In contrast to prior mortality improvement tables, Scale BB is based on a new methodology that blends historic mortality improvement experience with expected future longevity trends in the United States. RPEC first produced two-dimensional gender-specific arrays of mortality improvement rates (based on age and calendar year) from which Scale BB was derived. Scale BB is intended to be applied on a fully generational basis to mortality rates with base year 2000. For actuaries who are currently using one of the RP-2000 base tables, therefore, the process for assessing the impact of switching from Scale AA to Scale BB is particularly easy. (Actuaries who are using mortality tables with base years prior to 2000, e.g., 1994, should refer to item B2 in the Q&A document regarding the appropriate application of Scale BB.)
It is important that pension actuaries understand the issues associated with mortality improvement in the context of our professional responsibility. Of particular relevance for actuaries practicing in the United States is ASOP 35, which requires an explicit assumption regarding mortality improvement (Section 3.5.3). The type of pension plan (private sector, public sector, multi-employer, etc.) and purpose of the valuation (accounting, funding, settlement, etc.) will determine the actuary’s specific role in the assumption setting process, from “choosing” to “advising” to using something prescribed by regulation. Nevertheless, regardless of the role, actuaries are often viewed as the experts on mortality and longevity topics. Therefore, getting up to speed on Scale BB is important for all pension actuaries whether advising private sector plan sponsors as they start thinking about year-end accounting disclosures and future years’ budget projections or making recommendations for funding in a public sector context.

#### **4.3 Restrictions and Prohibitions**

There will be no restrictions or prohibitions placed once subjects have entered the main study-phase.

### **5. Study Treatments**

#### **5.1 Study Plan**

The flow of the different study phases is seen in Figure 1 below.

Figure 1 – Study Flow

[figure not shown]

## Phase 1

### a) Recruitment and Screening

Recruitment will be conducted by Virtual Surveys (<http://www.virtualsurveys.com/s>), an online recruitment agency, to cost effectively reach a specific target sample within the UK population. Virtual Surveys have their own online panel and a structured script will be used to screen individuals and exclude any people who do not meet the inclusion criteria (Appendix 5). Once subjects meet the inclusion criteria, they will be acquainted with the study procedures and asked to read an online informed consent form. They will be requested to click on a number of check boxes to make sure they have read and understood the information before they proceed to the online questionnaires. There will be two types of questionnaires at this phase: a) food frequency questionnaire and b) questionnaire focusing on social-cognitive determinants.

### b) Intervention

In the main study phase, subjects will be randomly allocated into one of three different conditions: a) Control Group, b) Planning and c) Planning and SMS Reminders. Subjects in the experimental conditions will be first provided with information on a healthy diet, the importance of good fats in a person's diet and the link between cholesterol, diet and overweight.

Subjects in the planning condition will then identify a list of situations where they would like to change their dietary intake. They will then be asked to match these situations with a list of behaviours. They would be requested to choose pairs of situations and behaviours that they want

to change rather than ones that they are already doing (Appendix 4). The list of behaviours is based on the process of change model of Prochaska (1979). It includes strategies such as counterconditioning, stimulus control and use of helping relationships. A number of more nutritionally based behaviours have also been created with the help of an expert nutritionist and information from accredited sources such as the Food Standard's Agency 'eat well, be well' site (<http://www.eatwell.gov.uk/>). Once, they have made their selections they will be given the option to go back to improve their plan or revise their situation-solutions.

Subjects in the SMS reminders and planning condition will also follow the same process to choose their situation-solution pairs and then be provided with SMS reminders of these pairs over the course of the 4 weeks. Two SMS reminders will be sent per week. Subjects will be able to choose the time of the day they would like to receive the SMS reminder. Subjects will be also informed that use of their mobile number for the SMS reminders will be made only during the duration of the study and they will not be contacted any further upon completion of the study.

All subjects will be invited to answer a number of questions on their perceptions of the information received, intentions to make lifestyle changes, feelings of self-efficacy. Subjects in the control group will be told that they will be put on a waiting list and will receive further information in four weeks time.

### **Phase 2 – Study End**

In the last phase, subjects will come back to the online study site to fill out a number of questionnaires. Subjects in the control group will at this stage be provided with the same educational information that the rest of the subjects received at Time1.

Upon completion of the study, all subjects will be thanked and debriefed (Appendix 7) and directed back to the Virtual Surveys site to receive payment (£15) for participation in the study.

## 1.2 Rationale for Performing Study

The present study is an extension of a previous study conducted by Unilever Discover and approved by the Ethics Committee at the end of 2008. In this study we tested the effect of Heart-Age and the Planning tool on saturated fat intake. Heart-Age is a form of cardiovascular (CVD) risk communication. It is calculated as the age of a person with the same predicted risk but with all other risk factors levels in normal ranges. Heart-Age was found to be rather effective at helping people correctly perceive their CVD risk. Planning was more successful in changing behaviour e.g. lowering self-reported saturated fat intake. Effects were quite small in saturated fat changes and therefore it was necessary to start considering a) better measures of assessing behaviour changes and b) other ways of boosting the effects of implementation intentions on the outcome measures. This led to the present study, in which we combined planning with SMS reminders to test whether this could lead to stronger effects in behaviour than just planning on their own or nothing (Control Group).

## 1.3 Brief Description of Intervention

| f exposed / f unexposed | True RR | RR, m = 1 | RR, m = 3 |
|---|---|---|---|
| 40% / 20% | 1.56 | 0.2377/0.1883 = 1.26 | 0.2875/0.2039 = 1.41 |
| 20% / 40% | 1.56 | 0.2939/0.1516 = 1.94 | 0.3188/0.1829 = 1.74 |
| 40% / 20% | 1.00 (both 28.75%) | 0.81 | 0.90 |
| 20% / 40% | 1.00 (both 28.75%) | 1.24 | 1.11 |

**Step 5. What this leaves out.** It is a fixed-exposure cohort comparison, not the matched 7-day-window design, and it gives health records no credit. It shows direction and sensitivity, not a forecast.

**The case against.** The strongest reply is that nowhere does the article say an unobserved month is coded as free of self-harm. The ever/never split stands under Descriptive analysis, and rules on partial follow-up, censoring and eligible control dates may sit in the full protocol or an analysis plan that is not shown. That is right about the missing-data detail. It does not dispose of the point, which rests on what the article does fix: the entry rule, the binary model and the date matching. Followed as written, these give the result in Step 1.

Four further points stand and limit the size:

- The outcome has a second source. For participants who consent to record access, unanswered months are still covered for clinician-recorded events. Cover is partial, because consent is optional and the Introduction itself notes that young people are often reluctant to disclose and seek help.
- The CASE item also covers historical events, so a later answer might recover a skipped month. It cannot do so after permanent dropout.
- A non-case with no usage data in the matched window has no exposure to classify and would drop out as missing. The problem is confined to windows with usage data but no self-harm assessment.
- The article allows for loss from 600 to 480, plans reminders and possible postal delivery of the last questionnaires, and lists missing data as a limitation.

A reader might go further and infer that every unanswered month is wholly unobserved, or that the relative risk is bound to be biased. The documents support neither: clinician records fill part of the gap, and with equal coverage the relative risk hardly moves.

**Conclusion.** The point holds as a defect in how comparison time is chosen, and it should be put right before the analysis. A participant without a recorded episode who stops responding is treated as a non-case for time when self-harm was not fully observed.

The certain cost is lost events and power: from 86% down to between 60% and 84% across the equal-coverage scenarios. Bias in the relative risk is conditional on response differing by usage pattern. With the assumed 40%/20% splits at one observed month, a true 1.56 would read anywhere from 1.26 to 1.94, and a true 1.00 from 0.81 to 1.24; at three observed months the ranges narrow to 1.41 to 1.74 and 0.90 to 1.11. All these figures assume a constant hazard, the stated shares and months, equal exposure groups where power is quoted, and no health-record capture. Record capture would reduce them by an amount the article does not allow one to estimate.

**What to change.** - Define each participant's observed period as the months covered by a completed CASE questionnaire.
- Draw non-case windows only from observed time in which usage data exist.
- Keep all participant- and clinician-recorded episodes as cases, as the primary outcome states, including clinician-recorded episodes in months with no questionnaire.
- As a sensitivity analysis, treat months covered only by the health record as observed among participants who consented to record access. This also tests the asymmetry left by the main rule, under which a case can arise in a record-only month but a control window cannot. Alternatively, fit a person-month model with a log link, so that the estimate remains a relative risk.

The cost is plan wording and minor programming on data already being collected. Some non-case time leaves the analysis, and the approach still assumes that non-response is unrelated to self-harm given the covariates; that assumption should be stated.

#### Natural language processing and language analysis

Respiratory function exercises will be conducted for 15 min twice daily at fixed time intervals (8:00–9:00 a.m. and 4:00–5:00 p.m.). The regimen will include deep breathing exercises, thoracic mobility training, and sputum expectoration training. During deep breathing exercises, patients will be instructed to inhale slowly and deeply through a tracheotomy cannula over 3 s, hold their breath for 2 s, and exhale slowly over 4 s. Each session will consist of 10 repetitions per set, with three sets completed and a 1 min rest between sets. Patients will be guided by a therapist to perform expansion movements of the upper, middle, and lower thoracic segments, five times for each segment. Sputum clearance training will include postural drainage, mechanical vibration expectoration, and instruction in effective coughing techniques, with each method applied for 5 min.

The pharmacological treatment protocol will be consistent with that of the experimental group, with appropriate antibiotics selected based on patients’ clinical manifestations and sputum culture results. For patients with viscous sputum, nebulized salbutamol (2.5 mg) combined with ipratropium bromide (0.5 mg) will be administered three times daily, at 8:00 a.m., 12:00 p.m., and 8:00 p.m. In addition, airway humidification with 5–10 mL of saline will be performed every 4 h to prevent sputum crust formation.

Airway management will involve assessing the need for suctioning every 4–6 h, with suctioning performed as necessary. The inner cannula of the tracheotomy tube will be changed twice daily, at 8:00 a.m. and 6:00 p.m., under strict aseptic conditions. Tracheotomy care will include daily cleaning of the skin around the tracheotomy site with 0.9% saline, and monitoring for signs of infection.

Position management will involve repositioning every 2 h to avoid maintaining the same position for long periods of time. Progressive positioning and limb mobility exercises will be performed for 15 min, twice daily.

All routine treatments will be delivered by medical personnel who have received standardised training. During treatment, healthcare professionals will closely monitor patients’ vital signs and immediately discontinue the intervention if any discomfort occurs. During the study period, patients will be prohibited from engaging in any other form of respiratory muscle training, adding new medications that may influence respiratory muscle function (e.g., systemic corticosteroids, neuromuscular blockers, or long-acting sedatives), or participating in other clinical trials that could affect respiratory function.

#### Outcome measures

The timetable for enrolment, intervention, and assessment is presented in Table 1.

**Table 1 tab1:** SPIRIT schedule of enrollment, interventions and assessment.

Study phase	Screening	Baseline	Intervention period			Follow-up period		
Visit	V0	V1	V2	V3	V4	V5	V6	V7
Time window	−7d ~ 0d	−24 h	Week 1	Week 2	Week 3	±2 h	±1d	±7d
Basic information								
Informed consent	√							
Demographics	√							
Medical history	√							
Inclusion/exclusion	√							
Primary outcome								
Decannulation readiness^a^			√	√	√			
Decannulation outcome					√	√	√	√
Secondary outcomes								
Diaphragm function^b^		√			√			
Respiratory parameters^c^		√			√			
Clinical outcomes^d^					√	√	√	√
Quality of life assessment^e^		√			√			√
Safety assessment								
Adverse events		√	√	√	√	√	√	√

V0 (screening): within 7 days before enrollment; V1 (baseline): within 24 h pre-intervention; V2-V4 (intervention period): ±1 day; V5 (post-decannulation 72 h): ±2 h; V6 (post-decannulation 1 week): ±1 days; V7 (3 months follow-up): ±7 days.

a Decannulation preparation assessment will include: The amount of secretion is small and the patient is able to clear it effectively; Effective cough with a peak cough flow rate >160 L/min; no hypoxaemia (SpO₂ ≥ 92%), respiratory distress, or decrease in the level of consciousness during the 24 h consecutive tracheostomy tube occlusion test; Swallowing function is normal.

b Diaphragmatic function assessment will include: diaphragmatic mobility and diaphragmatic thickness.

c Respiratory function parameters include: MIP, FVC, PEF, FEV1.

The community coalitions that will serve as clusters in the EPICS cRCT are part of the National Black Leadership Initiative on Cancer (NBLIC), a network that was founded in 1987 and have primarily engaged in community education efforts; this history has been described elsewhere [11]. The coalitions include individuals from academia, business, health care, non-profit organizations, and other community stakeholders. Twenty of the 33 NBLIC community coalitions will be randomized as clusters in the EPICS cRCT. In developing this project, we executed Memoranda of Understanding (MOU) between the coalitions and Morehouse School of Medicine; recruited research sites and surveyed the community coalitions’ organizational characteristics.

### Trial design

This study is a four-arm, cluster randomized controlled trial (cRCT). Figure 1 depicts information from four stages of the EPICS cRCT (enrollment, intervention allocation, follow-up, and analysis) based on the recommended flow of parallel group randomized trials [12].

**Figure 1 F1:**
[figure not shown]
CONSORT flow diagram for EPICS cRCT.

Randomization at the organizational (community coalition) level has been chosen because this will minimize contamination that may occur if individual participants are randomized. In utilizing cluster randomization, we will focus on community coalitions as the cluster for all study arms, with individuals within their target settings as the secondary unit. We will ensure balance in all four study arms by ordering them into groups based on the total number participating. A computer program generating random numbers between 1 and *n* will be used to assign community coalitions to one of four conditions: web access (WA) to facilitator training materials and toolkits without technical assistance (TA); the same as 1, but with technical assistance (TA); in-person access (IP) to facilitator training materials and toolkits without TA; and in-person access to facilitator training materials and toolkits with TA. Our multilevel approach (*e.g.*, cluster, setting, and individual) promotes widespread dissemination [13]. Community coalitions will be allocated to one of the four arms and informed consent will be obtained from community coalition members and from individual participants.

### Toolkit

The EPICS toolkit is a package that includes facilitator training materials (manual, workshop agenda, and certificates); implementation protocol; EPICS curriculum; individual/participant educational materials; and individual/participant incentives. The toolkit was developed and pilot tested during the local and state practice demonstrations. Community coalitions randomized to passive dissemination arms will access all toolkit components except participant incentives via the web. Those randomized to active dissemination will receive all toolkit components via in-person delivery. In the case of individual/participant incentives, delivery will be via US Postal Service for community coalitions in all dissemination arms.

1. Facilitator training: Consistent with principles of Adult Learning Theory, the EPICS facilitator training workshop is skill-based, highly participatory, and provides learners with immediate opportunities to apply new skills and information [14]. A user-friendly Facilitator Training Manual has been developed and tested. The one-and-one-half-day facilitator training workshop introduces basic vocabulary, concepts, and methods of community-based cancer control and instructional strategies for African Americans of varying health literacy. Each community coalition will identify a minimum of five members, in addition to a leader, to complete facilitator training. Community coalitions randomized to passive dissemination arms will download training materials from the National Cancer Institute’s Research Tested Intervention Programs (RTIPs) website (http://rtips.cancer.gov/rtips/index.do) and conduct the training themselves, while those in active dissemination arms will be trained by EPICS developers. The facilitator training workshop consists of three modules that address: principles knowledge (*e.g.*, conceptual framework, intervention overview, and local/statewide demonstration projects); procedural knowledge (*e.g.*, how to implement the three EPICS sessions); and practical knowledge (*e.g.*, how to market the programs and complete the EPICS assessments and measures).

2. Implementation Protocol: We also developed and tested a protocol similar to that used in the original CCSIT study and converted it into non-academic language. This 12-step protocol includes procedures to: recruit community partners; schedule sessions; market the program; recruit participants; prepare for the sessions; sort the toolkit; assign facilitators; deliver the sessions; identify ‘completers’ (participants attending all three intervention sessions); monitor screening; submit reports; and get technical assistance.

As an introduction to the Q&A document, the remainder of this article features select Q & A’s that are likely of particular interest to retirement actuaries.
Q: Why did the SOA release an interim mortality improvement scale in early 2012 when it expects to provide an official replacement for Scale AA in late 2013 or early 2014?